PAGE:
Ibrahim's murder was carefully orchestrated, friends and family believe; they suspect that Hamadi, who joined the activist group Eye on Homeland one month before his death to design images and logos, happened to be at the wrong place at the wrong time.
"His only sin was that he was a friend of Ibrahim and that he would go everywhere with him," Abdelqader said. "What confirms that they had come to take revenge specifically on Ibrahim is that his body was stabbed more than 40 times."
It was about 11:15 p.m. when Abdelqader's 16-year-old brother, Amer , heard a sharp scream coming from the direction of the building across the street where his brother was settling in for a night of fun with his friends — in Surur's rented apartment.
Amer ran over, climbed three flights of stairs and knocked on the door. When there was no reply, he thought perhaps it was nothing. The bodies were not found until the next morning when Ahmed and friends came to check on why they were so late to work and found the grisly scene —his brother's body hanging from a doorway and Hamadi lying in a pool of blood, his throat slit.
"From the very first day, we knew that IS will not leave us alone, that there will be threats," said Tim Ramadan, another member of Raqqa is Being Slaughtered Silently, who uses an activist pseudonym for security reasons. "Stopping our work is an option that is definitely not up for discussion — regardless of the threats or what happens."
That same defiance is evident in Ahmed Abdelqader, 35, who broke away from the Raqqa activist group to establish Eye On Homeland.
"They thought that by killing Ibrahim they will stop our work," Abdelqader said. "I will stay here and carry on working until we go back to our country, until we go to Raqqa, until we are done with IS."
The Committee to Protect Journalists has called on Turkish authorities to bring the perpetrators to justice. "These murders show how the grave risks journalists face in Syria have metastasized across the porous border with Turkey," said Nina Ognianova, the group's Europe and Central Asia program coordinator.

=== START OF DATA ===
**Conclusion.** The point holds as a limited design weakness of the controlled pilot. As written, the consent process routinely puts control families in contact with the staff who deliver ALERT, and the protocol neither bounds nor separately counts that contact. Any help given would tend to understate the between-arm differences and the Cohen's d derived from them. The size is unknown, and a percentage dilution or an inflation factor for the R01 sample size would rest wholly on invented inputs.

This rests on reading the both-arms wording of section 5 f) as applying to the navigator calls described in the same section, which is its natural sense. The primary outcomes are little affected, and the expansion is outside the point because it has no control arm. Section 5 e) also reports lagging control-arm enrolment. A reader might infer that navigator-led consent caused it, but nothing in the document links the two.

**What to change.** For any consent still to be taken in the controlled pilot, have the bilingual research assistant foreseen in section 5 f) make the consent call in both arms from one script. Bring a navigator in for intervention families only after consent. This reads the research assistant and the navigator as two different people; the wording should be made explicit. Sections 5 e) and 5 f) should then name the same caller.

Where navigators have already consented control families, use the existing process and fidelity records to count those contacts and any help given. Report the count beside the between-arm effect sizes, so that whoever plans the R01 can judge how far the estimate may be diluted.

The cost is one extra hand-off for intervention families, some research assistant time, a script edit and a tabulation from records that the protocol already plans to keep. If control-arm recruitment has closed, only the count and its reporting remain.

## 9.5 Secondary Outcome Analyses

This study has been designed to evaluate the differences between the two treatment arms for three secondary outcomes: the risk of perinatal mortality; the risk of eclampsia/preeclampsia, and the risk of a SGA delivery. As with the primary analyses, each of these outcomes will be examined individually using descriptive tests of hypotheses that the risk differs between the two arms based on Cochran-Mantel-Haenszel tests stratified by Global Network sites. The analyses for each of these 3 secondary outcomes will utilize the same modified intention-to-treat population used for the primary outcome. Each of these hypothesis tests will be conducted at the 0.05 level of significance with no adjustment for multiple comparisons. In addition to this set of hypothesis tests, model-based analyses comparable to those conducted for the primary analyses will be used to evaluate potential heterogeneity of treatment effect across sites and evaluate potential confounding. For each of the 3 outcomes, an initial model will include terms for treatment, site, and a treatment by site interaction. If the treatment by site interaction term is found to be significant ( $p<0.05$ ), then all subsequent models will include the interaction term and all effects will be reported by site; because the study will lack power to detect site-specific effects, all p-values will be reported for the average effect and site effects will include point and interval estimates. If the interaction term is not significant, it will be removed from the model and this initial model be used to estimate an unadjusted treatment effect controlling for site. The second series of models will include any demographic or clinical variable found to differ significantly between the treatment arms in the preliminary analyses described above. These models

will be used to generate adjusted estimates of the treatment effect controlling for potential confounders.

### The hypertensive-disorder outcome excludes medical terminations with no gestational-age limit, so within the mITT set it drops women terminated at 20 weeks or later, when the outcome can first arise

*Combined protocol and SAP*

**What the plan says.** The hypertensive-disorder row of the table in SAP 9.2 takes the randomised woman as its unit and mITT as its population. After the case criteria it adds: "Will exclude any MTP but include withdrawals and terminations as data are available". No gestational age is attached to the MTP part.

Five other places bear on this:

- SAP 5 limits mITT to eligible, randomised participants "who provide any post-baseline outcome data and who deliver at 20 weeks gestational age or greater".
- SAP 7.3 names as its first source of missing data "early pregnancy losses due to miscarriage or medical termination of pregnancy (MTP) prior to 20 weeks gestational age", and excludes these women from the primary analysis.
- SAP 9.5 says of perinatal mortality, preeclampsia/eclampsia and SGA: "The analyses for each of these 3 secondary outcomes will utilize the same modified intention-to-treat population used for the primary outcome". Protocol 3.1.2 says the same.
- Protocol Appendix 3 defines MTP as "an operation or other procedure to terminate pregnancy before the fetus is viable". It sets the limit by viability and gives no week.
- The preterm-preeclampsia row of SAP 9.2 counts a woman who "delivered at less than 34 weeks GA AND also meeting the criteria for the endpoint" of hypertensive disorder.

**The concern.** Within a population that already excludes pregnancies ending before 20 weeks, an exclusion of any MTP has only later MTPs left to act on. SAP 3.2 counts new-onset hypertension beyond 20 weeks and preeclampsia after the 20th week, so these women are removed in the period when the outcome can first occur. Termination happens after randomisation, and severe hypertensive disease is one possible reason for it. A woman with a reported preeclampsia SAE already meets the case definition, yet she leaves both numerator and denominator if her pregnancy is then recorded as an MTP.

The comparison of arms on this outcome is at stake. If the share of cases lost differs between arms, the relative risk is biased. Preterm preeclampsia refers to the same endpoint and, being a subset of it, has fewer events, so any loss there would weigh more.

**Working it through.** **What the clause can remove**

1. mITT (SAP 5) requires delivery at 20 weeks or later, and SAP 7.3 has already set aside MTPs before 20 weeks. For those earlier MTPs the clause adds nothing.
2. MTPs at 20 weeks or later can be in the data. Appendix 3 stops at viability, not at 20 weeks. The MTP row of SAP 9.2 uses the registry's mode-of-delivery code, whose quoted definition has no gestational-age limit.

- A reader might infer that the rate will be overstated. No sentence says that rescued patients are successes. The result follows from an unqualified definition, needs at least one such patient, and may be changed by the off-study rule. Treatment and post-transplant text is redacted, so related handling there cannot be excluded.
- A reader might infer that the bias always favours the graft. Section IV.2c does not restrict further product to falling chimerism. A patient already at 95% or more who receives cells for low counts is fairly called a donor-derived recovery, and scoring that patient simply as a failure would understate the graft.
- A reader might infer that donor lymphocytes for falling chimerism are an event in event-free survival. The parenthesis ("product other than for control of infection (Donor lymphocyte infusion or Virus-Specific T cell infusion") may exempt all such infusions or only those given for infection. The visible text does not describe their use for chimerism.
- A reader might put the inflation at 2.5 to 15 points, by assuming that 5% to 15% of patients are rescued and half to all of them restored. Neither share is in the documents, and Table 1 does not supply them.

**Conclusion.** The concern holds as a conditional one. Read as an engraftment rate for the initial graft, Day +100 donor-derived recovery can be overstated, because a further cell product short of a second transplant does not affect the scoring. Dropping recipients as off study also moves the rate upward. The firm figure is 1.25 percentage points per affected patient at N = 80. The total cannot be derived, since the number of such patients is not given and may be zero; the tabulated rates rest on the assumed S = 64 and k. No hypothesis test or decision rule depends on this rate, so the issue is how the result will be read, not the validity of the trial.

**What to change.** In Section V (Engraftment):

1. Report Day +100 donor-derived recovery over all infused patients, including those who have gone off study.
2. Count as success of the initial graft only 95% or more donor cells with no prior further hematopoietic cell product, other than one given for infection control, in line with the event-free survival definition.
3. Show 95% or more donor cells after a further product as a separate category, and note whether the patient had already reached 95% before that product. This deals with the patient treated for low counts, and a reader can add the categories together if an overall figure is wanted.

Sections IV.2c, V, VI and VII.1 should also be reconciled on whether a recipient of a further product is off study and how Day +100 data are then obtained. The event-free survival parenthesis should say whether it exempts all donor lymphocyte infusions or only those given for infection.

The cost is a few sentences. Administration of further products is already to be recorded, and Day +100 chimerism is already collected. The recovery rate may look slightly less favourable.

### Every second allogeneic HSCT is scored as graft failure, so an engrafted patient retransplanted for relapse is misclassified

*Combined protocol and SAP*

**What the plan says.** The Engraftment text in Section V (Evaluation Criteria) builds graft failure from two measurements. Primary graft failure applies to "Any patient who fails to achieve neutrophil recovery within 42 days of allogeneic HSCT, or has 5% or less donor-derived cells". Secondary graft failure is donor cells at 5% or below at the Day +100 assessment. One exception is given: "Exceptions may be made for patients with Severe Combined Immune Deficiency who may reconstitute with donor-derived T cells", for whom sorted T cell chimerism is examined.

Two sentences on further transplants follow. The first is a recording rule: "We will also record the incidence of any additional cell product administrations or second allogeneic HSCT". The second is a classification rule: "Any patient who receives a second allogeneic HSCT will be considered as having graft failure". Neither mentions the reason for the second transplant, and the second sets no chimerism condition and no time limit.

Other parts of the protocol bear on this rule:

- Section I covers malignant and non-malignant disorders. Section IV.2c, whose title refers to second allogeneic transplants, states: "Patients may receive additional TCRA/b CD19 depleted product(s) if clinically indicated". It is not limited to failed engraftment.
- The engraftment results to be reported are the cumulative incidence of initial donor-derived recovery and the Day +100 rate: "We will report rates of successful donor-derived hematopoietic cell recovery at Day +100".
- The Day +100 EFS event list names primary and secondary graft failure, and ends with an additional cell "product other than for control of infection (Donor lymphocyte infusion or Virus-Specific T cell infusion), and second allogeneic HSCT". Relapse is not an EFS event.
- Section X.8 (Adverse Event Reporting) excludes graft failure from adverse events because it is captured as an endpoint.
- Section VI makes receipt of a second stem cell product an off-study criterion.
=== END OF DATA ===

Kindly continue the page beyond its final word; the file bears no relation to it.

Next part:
Turkish police said they were looking for Surur; preliminary information suggests he crossed into Syria the morning after the crime, and activists say he has since been seen in Raqqa. Three other suspects remain at large.
Abdelqader said Surur bragged about carrying out the attack in a phone message and still sends a steady stream of threats.
CCTV footage and witness testimony cited by Abdelqader charts a rough timeline of events. It appears Hamadi was killed first, presumably by two men who entered the building shortly after Surur and Ibrahim stepped out to buy some cooking gas.
A fourth man entered the building immediately after Ibrahim and Surur returned to the apartment. Abdelqader believes the short scream marked the moment when Ibrahim discovered his friend lying dead in a pool of blood.
"I expect that Ibrahim was startled to find Fares' dead body and started screaming," Abdelqader said. "Immediately, they cut his head and started stabbing him."
The Abdelqader family since has moved, but peace of mind remains elusive.
"They've sent me several threats through WhatsApp and Facebook — threats saying that they killed Ibrahim, that they are near us, that they are watching me and it is my turn next," said Abdelqader, who carries on with his work.
"For every one of us, there is a reward of $50,000 — not as a whole group but for each member," said Mohammed Khedr, another member whose primary work is now with the group Sound and Picture.
The remaining members of Raqqa is Being Slaughtered Silently — roughly 30 people, mostly based in Syria — are taking extraordinary precautions. Those in Turkey have changed residences and avoid encounters with contacts that have not been thoroughly vetted.
Most lack passports or the documents needed to get out of the country.
CPJ says it has been working to help activists and family members relocate, but Abdelqader says more can be done.
"We are being killed. We are being threatened on a daily basis by IS," he said. "What is strange to us is that no one has showed any concern — not even the organizations that protect journalists. No state has offered us protection or offered to help protect my family. No one has given us a helping hand."